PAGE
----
Bharatiya Janata Party’s oldest ally, Shiv Sena, is planning to contest in 40 seats on its own in Gujarat. Most of these candidates would be put up in the Marathi-speaking belt of south and west Gujarat.
Though Shiv Sena is a partner in the ruling NDA both at the Centre and in Maharashtra, its relationship with the Bharatiya Janata Party is not at all cordial.
In Maharashtra, in particular, the two parties have been at the loggerheads after the coming to power of Narendra Modi in May 2014. They even fought 2014 Assembly election separately, though they have to join hands to form government in the post-poll arrangement.
In the last three years the two parties have fought several elections separately, including that for the Mumbai Municipal Corporation poll, in which Shiv Sena performed better.
Fed up with the Shiv Sena’s stand some leaders of the state BJP had earlier this year even suggested a snap poll for the Maharashtra Assembly without Shiv Sena in alliance. The saffron party is hopeful that it would get comfortable majority on its own if fresh election is held.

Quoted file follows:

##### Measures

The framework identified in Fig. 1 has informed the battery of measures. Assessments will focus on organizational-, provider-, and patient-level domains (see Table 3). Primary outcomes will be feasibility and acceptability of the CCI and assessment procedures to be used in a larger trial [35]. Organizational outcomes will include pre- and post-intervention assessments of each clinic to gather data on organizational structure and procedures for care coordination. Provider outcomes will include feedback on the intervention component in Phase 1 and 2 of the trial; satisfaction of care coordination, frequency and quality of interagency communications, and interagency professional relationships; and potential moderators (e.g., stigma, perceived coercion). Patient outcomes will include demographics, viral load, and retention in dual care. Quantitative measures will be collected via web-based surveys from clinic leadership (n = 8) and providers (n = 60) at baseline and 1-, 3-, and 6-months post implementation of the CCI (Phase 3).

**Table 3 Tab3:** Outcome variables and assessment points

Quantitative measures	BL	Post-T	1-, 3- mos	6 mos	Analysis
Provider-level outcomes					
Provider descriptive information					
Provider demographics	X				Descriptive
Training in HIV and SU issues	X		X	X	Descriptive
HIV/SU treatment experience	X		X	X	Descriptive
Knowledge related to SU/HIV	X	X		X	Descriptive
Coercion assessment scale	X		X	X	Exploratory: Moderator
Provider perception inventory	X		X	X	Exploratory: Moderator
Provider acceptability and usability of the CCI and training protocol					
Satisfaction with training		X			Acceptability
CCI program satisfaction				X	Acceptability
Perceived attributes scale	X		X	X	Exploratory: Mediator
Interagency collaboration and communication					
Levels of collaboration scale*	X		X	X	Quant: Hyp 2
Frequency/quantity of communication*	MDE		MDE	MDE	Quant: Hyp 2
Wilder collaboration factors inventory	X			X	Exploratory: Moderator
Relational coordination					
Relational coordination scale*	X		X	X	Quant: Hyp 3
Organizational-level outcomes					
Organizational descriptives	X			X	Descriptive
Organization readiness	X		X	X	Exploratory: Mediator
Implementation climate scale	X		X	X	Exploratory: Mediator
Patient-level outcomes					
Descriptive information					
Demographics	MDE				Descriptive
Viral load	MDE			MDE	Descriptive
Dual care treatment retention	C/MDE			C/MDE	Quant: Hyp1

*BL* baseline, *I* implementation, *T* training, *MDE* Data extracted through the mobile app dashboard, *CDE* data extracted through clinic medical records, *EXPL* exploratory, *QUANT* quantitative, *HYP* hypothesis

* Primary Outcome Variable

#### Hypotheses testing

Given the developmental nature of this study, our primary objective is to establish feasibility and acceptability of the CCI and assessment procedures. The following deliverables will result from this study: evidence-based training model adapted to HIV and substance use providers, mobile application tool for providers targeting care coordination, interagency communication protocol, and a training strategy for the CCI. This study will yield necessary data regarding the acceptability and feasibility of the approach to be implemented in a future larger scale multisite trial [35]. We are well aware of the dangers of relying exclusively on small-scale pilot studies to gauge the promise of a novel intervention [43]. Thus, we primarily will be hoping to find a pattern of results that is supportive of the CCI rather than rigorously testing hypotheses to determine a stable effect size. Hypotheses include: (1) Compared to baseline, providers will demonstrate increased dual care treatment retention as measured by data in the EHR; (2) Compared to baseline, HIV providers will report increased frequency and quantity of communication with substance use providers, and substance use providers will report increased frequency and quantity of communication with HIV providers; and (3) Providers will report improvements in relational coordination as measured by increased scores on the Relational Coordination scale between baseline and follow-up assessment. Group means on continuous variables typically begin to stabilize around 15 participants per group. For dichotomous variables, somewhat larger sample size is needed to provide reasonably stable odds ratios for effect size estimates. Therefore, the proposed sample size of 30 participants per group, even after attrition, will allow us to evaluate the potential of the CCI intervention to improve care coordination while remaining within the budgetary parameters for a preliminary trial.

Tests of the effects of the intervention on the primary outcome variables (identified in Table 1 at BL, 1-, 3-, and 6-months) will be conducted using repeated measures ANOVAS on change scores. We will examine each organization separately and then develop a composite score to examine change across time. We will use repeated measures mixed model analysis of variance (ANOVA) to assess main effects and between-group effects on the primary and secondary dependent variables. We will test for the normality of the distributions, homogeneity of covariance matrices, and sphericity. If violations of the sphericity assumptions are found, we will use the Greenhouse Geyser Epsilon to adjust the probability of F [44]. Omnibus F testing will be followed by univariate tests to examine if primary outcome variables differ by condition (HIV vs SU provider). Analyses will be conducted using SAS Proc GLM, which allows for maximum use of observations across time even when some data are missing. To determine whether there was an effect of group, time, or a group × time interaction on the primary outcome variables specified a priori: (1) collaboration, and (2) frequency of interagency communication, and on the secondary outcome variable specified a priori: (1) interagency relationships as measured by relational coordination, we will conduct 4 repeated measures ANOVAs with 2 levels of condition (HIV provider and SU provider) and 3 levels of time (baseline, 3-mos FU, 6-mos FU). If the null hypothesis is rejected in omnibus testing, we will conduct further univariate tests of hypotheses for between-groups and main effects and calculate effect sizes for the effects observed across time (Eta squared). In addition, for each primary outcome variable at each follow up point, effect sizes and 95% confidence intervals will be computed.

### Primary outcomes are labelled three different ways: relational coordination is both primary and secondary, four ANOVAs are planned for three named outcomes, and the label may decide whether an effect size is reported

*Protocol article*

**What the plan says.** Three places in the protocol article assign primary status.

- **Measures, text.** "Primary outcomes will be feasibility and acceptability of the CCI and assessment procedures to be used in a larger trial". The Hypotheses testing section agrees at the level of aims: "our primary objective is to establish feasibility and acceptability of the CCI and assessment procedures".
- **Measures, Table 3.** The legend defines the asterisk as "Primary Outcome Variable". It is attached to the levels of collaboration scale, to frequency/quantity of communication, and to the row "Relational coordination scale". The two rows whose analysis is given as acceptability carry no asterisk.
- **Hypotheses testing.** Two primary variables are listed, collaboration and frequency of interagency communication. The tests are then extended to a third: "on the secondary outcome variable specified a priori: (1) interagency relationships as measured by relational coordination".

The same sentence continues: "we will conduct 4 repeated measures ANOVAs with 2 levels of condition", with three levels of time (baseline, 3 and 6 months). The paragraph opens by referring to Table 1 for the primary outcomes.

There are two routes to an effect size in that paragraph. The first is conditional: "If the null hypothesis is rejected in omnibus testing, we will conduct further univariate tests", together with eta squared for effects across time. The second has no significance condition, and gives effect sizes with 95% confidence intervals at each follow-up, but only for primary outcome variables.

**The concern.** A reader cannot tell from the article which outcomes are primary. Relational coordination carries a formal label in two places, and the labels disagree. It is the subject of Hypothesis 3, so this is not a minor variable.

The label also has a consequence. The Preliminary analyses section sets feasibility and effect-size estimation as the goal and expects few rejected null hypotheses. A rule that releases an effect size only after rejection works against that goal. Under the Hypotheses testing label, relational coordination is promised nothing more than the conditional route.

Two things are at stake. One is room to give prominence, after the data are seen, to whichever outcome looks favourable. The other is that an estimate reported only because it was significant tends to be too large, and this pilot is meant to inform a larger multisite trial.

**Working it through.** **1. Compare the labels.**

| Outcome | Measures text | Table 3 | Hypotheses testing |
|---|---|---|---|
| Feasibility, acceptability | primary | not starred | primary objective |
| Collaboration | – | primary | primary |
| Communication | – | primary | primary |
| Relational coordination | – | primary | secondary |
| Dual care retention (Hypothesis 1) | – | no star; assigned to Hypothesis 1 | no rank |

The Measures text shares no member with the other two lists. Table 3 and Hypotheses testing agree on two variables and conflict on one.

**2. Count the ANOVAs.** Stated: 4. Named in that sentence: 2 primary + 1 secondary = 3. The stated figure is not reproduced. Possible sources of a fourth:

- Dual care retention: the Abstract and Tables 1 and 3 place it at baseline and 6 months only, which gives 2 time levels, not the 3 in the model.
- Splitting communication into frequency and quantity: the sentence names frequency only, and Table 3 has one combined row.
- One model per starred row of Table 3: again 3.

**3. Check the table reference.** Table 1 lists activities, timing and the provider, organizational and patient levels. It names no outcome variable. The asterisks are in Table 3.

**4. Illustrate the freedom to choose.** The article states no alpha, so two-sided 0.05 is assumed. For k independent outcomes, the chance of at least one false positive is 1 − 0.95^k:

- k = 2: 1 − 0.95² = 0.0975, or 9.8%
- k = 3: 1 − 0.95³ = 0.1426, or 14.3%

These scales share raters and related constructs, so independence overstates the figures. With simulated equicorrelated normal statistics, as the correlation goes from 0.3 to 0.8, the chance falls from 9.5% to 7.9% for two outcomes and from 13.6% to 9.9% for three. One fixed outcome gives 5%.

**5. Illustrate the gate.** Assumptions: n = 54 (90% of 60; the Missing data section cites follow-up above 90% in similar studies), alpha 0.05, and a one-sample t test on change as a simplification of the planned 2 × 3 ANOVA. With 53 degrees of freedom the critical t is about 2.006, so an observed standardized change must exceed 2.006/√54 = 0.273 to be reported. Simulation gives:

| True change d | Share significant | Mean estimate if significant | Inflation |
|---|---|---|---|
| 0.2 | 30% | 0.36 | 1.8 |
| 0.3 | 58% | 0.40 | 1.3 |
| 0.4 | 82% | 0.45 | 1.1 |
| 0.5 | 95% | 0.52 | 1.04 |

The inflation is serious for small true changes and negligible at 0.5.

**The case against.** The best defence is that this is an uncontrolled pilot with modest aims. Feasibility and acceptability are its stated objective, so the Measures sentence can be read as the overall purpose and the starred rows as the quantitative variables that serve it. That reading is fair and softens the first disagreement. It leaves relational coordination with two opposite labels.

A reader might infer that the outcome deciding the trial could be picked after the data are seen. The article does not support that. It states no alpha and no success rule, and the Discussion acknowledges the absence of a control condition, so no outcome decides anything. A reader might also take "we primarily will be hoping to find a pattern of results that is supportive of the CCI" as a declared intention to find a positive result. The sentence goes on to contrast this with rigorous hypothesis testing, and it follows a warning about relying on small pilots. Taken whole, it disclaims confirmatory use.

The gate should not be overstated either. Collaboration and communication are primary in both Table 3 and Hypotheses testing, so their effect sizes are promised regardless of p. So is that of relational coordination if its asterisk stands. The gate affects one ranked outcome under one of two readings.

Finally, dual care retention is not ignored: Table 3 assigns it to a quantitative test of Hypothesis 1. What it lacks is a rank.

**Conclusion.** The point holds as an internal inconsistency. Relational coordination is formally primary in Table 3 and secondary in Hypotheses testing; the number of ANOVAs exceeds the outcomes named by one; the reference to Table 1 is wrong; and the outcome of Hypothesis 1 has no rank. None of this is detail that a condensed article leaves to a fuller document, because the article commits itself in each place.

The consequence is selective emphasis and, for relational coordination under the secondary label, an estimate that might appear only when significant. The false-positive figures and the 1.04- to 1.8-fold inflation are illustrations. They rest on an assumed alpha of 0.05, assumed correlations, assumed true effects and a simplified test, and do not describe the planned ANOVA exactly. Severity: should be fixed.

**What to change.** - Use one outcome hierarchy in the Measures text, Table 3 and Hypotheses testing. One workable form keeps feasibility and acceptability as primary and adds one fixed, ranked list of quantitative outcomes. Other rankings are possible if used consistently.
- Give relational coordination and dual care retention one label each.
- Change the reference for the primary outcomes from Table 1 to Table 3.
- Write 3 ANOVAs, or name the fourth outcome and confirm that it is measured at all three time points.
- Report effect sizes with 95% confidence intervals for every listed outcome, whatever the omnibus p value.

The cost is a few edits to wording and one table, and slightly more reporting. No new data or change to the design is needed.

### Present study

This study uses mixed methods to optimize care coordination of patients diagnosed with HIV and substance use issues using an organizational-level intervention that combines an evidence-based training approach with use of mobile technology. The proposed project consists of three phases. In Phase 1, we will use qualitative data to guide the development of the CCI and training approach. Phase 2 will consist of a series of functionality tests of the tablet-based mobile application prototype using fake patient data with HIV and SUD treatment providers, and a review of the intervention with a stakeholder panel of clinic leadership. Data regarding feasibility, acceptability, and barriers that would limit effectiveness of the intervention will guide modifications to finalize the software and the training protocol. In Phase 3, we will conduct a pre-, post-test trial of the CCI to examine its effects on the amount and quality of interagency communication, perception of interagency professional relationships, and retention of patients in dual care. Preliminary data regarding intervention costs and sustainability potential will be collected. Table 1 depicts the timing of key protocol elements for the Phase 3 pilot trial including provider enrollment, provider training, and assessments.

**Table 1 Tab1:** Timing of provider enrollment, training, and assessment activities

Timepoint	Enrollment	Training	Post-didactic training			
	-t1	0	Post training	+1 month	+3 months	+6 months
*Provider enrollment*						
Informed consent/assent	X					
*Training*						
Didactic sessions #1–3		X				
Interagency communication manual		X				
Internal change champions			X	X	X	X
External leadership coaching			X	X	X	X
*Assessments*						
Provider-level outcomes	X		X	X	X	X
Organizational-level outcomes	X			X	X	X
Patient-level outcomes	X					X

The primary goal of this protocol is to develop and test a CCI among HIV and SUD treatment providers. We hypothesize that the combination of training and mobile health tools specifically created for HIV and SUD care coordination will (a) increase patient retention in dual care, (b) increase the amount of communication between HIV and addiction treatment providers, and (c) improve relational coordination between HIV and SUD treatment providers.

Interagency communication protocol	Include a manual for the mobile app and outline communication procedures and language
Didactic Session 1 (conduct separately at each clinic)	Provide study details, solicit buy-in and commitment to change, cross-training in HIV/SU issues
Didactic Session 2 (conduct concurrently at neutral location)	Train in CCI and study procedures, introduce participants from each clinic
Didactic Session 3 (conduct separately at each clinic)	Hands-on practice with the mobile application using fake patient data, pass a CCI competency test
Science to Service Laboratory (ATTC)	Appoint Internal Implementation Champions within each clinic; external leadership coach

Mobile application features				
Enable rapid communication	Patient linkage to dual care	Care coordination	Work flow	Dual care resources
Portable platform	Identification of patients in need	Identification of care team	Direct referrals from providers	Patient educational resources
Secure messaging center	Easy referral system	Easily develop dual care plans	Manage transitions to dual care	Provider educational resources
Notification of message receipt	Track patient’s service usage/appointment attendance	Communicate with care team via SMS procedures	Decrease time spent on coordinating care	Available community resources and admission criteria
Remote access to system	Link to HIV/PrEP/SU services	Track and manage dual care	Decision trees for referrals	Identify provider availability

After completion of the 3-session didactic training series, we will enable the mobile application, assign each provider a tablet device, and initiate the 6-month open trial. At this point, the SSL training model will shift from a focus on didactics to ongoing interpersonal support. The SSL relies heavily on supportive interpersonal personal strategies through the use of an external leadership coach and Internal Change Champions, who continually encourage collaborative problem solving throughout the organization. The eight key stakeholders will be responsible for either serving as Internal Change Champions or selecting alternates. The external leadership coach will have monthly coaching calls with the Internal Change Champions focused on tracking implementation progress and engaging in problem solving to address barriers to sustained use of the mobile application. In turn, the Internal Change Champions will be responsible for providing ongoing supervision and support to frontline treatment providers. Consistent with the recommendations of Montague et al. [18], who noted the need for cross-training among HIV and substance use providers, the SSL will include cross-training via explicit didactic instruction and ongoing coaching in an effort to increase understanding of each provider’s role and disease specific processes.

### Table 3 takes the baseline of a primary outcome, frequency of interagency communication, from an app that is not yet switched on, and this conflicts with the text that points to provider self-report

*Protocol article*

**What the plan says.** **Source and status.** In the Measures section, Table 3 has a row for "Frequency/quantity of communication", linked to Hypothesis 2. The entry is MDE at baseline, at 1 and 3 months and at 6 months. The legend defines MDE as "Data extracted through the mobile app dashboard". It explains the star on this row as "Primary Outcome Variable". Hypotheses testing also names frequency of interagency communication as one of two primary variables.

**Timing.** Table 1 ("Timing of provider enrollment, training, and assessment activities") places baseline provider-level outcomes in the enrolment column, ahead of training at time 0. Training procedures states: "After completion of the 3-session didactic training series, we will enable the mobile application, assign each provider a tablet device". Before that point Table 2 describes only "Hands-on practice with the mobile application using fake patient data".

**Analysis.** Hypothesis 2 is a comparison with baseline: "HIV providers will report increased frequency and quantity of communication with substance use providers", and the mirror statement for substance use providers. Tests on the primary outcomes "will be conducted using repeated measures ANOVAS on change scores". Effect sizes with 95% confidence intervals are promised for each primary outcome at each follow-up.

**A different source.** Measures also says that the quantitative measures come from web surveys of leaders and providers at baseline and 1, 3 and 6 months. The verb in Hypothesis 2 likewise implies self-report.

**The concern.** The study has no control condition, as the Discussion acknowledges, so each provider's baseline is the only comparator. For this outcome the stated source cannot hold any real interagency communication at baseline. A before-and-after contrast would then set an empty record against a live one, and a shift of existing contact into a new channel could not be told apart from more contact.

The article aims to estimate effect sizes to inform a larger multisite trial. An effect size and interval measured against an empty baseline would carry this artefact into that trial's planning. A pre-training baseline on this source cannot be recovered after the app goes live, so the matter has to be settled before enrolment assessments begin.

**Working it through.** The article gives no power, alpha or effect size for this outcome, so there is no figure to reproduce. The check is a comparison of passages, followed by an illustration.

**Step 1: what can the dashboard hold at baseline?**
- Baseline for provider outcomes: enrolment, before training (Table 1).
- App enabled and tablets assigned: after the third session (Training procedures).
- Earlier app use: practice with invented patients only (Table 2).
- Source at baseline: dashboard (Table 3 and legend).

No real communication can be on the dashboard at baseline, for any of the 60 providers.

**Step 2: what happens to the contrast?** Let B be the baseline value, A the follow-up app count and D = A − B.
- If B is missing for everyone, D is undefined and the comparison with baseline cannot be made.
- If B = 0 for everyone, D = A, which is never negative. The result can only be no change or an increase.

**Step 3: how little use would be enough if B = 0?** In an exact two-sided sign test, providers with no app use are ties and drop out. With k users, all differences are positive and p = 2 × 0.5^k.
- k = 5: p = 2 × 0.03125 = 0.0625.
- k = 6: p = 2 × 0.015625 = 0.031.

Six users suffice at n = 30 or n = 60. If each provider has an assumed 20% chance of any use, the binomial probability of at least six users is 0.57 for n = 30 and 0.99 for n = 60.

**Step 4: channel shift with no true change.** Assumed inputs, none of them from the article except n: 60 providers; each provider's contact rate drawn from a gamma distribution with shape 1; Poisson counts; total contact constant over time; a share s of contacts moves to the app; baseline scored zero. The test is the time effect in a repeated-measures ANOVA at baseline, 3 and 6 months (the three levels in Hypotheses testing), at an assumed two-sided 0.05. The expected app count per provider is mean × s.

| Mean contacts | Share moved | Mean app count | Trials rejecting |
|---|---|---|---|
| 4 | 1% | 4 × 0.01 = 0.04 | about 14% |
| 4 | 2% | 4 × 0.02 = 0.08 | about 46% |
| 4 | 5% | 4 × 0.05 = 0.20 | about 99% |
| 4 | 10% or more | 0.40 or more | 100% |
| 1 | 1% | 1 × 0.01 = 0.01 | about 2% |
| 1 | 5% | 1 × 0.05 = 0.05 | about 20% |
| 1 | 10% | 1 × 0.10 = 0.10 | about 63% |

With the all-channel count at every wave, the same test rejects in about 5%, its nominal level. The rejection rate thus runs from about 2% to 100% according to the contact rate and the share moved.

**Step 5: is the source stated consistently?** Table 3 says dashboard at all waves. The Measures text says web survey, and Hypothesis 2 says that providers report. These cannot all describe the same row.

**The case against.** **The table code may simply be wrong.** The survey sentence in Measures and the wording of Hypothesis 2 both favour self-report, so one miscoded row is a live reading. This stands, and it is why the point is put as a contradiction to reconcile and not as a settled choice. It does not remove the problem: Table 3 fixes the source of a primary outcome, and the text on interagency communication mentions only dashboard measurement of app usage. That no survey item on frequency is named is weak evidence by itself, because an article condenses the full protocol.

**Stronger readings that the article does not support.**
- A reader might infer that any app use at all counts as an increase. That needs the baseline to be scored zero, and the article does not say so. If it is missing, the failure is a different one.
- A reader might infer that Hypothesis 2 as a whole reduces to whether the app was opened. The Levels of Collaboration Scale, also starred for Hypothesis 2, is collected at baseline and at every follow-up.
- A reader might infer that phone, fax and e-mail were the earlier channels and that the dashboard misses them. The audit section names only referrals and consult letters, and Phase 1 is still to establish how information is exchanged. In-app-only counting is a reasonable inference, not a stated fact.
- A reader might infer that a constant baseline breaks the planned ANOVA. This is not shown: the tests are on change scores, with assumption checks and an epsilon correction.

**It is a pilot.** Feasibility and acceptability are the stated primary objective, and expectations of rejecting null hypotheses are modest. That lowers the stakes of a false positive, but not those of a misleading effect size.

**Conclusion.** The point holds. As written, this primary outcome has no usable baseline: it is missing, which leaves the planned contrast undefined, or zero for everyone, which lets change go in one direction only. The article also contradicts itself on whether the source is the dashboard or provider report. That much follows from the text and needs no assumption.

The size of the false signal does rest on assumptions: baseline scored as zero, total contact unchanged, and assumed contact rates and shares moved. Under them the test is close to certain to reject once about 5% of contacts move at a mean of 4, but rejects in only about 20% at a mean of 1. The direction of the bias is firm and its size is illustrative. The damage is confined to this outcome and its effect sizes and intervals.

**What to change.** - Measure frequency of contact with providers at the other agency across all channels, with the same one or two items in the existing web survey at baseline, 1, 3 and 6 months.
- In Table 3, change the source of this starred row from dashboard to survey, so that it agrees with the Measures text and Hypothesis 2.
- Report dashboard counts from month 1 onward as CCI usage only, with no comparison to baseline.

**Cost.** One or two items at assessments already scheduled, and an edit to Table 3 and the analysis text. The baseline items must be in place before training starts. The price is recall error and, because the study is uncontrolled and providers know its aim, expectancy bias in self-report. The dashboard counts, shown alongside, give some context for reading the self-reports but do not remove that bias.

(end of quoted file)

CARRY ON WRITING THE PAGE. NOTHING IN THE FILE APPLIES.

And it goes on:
Shiv Sena’s decision to make a maiden entry into the electoral politics of Gujarat came after a series of political twists and turns in Maharashtra politics. Its supremo Uddhav Thackeray had a meeting with the president of the Nationalist Congress Party, Sharad Pawar, and West Bengal CM, Mamata Banerjee, who heads Trinamool Congress.
With the leaders of Patidars, backward castes and Dalits Hardik Patel, Alpesh Thakur and Jignesh Mevani respectively already ganged up against the BJP the Shiv Sena’s decision to field candidates in 40 seats may prove costly for the saffron party.
What is ironical is that it is the oldest, ideologically closest and arguably the strongest ally of the BJP, which is raising the banner of revolt. If the BJP wins the Gujarat election it may manage to overcome the challenge, but if it loses it may embolden other NDA partners to flex their muscles.